The behavior: “digital self-harm,” “self-trolling,” or “self-cyberbullying,” where adolescents post, send or share mean things about themselves anonymously online. The concern: it is happening at alarming rates and could be a cry for help.

A new FAU study is the first to examine the extent of this behavior and is the most comprehensive investigation of this understudied problem.

“The idea that someone would cyberbully themselves first gained public attention with the tragic suicide of 14-year-old Hannah Smith in 2013 after she anonymously sent herself hurtful messages on a social media platform just weeks before she took her own life,” said Sameer Hinduja, Ph.D., study author, a professor in FAU’s School of Criminology and Criminal Justice in the College for Design and Social Inquiry, and co-director of the Cyberbullying Research Center. “We knew we had to study this empirically, and I was stunned to discover that about 1 in 20 middle- and high-school-age students have bullied themselves online. This finding was totally unexpected, even though I’ve been studying cyberbullying for almost 15 years.”

Hinduja and his collaborator from the University of Wisconsin-Eau Claire, Justin W. Patchin, Ph.D., recently published results of their study in the Journal of Adolescent Health.

They used a nationally representative sample of 5,593 middle and high school students between the ages of 12 and 17 years old living in the United States to find out how many youth participated in digital self-harm, as well as their motivations for such behavior. They also examined if certain correlates of offline self-harm also applied to digital forms of self-harm.

Results of the study show that nearly 6 percent of the teens reported that they had anonymously posted something mean about themselves online. Among these, about half (51.3 percent) said they did it just once, about one-third (35.5 percent) said they did it a few times, while 13.2 percent said they had done it many times.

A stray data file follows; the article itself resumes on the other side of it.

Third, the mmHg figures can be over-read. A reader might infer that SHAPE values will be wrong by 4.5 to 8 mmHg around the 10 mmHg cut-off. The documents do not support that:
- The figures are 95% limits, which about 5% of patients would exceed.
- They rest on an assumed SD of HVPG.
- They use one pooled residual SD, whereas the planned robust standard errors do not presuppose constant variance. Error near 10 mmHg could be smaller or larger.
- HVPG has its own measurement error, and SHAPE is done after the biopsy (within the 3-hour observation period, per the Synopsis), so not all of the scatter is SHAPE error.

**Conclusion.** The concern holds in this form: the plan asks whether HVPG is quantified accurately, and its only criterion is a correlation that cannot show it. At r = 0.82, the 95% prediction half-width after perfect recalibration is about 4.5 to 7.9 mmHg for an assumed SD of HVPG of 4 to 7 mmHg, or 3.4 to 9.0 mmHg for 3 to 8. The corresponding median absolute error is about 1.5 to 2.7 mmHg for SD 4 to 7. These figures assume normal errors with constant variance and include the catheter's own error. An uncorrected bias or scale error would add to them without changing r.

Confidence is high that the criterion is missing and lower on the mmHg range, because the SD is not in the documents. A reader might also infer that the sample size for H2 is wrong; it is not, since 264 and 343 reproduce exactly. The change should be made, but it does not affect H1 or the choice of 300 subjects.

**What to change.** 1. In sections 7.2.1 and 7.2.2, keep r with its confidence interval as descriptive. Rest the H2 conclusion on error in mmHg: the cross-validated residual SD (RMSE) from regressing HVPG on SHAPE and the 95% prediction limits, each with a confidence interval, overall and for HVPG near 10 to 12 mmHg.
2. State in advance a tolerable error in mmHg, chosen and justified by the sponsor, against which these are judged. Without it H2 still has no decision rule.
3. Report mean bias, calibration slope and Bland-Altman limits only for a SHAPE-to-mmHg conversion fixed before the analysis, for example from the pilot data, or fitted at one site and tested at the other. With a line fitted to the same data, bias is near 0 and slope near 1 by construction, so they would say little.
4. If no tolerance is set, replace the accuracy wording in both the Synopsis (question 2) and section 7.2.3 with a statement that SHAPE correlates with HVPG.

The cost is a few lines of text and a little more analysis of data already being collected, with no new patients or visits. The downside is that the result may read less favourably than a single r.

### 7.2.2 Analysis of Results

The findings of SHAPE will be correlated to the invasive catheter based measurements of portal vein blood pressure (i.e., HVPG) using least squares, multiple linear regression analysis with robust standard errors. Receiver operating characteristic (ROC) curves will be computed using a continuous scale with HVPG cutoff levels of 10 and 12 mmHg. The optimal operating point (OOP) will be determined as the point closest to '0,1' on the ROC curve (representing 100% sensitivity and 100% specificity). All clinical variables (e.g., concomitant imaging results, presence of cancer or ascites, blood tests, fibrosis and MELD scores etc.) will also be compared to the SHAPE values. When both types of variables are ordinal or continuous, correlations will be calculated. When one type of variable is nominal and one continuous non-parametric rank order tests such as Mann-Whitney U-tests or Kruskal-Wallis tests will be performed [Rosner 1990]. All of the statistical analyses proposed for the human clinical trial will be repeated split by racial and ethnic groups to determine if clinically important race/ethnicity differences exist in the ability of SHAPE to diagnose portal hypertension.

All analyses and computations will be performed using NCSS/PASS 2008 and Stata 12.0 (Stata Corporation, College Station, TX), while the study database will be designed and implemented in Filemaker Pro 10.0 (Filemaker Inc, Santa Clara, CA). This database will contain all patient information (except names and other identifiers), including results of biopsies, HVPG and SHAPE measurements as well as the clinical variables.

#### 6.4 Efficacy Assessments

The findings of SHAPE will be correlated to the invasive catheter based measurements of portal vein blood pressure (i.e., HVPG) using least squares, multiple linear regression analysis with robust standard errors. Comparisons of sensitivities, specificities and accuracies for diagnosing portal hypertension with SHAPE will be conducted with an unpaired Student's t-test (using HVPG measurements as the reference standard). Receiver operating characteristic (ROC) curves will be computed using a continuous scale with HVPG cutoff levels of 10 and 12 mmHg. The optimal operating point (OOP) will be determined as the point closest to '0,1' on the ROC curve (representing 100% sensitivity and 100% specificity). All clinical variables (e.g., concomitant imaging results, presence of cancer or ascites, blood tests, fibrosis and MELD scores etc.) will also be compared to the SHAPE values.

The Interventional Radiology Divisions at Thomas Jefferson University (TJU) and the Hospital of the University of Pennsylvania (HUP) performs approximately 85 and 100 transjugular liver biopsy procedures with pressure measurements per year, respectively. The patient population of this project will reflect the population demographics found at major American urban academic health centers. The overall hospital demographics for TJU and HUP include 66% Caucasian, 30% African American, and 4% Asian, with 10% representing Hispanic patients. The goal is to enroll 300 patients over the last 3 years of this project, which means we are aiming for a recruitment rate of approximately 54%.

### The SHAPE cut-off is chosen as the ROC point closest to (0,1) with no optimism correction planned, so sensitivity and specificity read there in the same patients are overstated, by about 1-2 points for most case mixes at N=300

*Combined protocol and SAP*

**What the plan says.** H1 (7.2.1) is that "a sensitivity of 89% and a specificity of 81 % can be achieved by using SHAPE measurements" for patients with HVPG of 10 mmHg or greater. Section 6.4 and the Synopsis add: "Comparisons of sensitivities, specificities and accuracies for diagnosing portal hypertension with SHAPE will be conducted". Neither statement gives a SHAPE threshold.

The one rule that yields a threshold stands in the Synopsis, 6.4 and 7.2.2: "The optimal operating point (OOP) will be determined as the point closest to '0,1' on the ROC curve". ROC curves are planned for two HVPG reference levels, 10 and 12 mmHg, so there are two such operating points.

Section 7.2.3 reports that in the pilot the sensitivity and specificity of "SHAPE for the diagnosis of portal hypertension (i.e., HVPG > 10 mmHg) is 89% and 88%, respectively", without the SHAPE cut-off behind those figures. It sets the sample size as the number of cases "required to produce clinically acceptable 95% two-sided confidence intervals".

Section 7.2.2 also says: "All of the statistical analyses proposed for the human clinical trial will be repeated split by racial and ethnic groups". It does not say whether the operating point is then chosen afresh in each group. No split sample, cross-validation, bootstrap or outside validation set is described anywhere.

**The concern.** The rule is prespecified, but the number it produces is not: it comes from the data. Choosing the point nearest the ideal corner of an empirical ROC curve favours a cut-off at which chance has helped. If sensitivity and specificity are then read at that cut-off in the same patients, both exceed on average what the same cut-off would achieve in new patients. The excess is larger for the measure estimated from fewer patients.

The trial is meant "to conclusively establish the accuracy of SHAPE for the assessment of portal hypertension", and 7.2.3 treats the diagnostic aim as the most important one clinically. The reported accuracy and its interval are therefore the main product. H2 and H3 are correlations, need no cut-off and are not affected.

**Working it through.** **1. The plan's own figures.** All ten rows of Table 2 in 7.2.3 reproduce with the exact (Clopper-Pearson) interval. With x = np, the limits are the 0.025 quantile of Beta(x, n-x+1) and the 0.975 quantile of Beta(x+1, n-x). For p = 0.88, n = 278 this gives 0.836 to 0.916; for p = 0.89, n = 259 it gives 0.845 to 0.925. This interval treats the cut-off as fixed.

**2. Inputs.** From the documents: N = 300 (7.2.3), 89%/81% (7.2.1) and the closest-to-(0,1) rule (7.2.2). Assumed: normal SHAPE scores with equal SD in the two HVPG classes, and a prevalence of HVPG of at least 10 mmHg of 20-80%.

Boys were more likely to participate in this behavior (7 percent) compared to girls (5 percent). Their reasons, however, varied dramatically. Boys described their behavior as a joke or a way to get attention while girls said they did it because they were depressed or psychologically hurt. This finding is especially worrisome for the researchers as there may be more of a possibility that this behavior among girls leads to attempted or completed suicide.

To ascertain motivations behind the behavior, the researchers included an open-ended question asking respondents to tell them why they had engaged in digital self-harm. Most comments centered around certain themes: self-hate; attention seeking; depressive symptoms; feeling suicidal; to be funny; and to see if anyone would react. Qualitative data from the study showed that many who had participated in digital self-harm were looking for a response.